Some of our members have put posters in windows and printed COVID-19 secure certificates to show that they’re complying with government guidance and updating cleaning procedures to manage any risk of transmission.

Clear communication through social media channels, websites or in windows of premises also helps set the scene and encourage customer confidence. It’s been important for many of our members to make sure that new opening hours, to allow for bubbles or cleaning practices, are well communicated to customers – updating Facebook and putting up signs letting people know when they’re open so people can plan their trips accordingly.  Adapting the tone, the method and the frequency of communication has been an important consideration for many of our small business owners.

Many have adapted and implemented new services or ways of working, such as selling online or offering deliveries or collections. Being flexible is something that small business owners have in abundance and customers appreciate this.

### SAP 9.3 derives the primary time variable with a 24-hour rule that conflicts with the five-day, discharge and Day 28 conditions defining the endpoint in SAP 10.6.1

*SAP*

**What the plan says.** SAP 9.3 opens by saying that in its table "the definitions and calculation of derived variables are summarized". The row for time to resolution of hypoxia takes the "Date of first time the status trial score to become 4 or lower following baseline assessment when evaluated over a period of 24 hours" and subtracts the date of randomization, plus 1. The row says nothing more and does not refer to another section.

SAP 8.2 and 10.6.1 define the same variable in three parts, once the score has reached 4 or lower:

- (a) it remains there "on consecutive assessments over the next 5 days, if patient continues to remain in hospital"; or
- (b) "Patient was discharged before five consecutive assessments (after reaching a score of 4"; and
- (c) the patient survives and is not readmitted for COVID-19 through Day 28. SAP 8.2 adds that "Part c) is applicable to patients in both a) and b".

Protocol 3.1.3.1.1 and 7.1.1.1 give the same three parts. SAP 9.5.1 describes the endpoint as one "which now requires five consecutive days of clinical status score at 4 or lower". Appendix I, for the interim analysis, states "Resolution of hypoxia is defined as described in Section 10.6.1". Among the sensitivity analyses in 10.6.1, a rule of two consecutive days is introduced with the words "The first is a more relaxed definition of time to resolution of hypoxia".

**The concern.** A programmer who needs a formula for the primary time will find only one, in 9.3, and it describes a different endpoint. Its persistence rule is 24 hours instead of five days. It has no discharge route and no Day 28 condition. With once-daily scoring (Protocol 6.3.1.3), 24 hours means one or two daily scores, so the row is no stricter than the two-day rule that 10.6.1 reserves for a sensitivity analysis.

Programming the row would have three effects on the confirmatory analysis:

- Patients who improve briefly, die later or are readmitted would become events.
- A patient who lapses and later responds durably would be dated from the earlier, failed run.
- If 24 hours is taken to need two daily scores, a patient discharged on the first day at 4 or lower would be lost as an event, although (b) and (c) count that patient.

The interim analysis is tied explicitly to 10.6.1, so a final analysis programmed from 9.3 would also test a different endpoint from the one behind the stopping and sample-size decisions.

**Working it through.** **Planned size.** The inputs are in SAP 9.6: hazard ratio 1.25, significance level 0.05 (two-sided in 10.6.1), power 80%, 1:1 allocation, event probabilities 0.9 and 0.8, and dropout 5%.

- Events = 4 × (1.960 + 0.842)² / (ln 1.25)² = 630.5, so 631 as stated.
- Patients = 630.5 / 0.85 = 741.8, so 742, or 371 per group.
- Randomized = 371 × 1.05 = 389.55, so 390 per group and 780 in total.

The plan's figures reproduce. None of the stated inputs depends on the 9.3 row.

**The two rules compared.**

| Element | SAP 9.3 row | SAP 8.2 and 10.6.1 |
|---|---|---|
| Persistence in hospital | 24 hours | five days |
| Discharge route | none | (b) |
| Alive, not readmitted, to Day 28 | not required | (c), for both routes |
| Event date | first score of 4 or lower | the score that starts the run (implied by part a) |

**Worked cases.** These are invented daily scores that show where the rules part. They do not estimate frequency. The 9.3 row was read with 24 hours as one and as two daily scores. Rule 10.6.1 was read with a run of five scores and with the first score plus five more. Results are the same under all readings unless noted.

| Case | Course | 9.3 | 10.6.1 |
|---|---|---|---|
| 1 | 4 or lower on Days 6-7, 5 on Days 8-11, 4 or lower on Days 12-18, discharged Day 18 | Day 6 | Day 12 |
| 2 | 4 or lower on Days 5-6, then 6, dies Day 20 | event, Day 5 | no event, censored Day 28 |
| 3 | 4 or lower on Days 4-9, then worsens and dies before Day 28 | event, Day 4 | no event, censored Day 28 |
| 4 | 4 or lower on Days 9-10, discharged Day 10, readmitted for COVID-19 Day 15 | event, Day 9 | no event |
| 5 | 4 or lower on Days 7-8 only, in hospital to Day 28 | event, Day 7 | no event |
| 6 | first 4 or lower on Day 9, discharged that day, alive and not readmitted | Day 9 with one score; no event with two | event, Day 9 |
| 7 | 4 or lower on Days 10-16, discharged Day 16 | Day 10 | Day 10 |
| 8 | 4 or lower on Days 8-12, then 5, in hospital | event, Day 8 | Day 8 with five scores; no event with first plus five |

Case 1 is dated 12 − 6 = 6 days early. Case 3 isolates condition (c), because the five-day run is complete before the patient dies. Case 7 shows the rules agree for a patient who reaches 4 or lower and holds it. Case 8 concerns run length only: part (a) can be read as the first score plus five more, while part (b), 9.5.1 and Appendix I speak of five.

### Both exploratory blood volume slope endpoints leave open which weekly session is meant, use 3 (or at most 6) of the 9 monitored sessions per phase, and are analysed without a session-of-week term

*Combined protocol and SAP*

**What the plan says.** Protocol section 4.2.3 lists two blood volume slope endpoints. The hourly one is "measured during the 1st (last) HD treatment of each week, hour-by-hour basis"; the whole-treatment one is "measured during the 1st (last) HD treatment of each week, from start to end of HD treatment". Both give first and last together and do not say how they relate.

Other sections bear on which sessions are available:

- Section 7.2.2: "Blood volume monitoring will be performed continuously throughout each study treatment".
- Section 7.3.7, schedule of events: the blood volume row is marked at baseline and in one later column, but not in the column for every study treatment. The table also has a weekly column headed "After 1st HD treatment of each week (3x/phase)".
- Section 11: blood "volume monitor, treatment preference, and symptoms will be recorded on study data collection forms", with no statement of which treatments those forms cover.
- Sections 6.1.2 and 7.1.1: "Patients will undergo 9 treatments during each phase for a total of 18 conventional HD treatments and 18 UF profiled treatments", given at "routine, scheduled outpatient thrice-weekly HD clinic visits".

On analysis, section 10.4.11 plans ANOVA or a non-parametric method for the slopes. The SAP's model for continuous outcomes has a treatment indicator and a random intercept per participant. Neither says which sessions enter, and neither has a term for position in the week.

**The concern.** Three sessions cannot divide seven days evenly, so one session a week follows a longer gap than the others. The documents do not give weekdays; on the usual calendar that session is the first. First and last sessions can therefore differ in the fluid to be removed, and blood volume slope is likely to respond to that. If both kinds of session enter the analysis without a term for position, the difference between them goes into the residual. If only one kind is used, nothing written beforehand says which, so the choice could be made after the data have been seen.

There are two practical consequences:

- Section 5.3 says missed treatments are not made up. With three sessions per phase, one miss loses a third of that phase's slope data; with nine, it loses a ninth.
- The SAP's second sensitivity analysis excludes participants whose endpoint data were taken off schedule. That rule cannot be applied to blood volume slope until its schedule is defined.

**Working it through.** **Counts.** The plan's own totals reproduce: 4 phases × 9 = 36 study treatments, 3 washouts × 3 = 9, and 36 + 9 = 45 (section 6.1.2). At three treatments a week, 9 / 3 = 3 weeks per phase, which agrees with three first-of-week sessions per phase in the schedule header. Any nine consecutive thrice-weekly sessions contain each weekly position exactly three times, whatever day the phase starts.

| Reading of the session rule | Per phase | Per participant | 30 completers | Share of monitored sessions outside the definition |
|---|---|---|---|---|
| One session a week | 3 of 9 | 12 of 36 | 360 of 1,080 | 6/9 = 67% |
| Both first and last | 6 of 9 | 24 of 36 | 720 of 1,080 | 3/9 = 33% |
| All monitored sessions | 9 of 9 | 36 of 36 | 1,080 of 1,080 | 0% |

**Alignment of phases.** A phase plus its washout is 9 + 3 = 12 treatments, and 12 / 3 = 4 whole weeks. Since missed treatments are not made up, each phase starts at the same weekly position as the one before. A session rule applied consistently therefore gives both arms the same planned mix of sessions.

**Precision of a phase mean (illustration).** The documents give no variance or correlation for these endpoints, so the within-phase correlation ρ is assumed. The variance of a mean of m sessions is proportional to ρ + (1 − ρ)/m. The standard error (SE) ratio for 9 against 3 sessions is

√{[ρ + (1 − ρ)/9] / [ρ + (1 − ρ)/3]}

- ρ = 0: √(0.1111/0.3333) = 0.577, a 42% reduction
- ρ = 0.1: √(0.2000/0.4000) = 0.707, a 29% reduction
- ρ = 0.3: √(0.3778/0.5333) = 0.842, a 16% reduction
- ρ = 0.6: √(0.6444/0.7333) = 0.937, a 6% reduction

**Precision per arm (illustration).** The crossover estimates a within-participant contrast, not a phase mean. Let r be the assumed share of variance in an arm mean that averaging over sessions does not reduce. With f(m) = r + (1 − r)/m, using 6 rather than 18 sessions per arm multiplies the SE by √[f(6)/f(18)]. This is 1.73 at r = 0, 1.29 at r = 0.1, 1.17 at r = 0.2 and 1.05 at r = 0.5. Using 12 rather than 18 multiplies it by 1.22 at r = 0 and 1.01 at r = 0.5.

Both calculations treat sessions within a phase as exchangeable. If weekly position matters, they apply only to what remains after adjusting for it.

Now that summer is here and customers are more likely to venture out into our towns and cities, adhering to the ever-changing guidelines is paramount for everyone’s safety.  Staff and customers relying on business owners is a heavy burden, but one that is being taken very seriously.

As the local authorities carry out checks that the guidance is being adhered to and following up on any concerns from the public – communicating and sharing what measures are in place is the key to customer confidence.